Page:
Sun, Nov 16, 2014

: The LEGO Movie

When this movie came out last spring, I boycotted it. I had numerous reasons to dislike it without seeing it. I thought the idea was too artificial, a movie forced into being by a toy company. I’m huge fan of Legos — they were my favorite toy as a kid — but I abhor the little Lego people. (Back in my day, we didn’t have those. If you wanted people in your Lego town, you had to build them up from blocks!)

Despite those obstacles, I might have still seen the movie, but the trailer was awful: a bizarre mix of pop culture references and a plot about “the chosen one” seemingly ripped off from the Matrix and a few dozen other films. When the film became a huge hit, I stayed away out of spite. I didn’t want to encourage such cheapness.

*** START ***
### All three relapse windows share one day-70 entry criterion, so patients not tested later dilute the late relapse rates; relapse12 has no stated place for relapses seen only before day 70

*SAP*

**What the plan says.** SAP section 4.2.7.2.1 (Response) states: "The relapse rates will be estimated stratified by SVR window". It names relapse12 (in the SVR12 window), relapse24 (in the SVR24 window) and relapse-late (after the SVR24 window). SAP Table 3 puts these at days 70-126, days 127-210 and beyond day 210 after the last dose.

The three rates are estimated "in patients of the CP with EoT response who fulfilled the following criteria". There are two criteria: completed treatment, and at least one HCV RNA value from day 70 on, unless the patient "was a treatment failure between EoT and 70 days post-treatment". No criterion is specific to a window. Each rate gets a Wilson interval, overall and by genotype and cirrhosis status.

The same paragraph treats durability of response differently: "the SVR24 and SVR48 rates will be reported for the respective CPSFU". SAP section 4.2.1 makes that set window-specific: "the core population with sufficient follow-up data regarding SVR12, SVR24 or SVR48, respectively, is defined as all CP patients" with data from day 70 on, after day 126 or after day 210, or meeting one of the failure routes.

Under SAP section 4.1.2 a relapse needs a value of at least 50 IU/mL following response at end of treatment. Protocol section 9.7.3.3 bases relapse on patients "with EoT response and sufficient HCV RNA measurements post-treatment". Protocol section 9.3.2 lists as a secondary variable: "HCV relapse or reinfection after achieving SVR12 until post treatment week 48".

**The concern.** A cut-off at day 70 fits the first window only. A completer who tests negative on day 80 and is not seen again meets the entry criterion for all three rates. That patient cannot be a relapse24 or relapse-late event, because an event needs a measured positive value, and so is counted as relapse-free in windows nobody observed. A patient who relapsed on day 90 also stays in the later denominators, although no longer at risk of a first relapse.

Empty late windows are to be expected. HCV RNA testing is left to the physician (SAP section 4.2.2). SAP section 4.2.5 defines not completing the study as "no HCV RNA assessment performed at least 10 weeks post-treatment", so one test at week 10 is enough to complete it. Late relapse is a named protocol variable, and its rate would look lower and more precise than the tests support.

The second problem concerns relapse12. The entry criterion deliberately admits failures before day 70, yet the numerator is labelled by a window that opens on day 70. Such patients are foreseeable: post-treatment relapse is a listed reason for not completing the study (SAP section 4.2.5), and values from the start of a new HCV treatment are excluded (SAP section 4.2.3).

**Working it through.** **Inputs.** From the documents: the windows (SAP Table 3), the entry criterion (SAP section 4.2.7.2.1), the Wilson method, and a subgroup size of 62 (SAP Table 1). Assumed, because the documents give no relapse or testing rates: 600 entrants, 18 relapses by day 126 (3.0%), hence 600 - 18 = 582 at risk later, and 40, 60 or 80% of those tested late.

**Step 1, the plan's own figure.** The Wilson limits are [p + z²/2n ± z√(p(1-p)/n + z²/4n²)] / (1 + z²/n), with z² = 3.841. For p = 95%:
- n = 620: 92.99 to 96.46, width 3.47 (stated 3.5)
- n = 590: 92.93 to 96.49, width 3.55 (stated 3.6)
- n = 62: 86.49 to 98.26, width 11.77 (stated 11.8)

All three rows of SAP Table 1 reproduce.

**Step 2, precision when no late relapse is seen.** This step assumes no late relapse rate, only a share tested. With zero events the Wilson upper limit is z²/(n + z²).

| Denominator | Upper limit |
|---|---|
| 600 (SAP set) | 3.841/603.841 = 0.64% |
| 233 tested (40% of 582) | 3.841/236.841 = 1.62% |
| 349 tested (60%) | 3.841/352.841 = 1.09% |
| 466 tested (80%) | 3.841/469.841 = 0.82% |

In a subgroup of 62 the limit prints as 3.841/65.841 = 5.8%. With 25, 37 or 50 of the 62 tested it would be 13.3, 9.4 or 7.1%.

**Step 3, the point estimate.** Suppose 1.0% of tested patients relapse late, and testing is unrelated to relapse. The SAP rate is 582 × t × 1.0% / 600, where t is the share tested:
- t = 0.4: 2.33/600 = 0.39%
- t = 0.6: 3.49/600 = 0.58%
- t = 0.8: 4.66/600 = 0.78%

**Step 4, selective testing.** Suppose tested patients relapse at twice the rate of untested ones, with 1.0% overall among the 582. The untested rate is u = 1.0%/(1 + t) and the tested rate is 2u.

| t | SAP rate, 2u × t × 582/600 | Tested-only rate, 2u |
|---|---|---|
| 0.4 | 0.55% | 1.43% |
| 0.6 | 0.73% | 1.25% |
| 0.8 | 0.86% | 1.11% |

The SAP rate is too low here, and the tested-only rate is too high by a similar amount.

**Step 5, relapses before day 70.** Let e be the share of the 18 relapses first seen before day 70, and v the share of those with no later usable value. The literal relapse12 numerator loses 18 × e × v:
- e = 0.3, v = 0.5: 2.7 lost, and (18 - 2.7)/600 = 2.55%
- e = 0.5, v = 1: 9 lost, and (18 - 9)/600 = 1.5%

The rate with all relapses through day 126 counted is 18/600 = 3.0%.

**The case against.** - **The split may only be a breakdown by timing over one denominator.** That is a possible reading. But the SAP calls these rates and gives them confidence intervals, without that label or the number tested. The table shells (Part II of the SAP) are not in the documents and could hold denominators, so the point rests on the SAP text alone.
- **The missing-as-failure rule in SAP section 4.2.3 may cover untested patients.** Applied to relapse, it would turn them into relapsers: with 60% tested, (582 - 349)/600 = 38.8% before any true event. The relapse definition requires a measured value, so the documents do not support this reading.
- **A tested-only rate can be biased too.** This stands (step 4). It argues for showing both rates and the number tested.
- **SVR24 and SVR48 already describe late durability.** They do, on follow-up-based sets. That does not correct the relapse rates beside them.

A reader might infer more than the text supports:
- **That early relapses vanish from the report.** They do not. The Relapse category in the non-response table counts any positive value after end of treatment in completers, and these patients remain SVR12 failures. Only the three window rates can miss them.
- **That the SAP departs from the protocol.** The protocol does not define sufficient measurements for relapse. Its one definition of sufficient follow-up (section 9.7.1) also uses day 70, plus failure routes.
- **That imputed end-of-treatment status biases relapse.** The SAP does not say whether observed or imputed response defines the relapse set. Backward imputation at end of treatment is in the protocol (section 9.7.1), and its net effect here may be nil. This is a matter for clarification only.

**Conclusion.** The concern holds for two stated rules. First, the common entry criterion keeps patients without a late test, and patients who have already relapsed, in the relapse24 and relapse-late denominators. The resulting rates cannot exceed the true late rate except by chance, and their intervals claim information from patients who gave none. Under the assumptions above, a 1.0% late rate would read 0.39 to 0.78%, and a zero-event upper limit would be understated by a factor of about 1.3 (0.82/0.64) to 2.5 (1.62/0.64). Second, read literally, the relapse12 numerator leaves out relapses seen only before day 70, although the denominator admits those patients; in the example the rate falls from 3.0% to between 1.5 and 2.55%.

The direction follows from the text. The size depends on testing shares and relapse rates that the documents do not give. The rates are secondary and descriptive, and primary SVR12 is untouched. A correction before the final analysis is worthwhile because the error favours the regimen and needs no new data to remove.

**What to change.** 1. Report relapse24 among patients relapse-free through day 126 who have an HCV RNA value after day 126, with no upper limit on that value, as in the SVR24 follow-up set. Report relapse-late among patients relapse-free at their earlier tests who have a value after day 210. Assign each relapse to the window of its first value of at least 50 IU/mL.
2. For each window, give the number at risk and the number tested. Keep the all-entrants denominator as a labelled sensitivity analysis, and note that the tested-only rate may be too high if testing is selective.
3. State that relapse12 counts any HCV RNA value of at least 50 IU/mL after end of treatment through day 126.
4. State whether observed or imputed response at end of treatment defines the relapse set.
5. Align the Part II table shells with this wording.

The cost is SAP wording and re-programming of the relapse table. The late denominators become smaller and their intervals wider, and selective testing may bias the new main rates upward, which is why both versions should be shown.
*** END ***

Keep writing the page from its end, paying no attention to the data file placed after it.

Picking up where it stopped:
Well, tonight the film debuted on HBO and out of curiosity, I watched it. It’s terrific. It opens with an ordinary Lego guy in a totalitarian society where everyone is supposed to follow the instructions. This is clearly a metaphor of those who build Legos via imagination and free will versus those who rigidly follow step-by-step instructions.

This society is pretty cool in some ways — the “rules” are often hilarious — but lame in others (the bad guy is the unimaginative and bizarrely named “President Business”). As the movie continued into a weird mishmash of popular culture — suddenly Batman and Superman and even Star Wars characters are in the movie — I was even more puzzled (and slightly revolted, if I must be honest).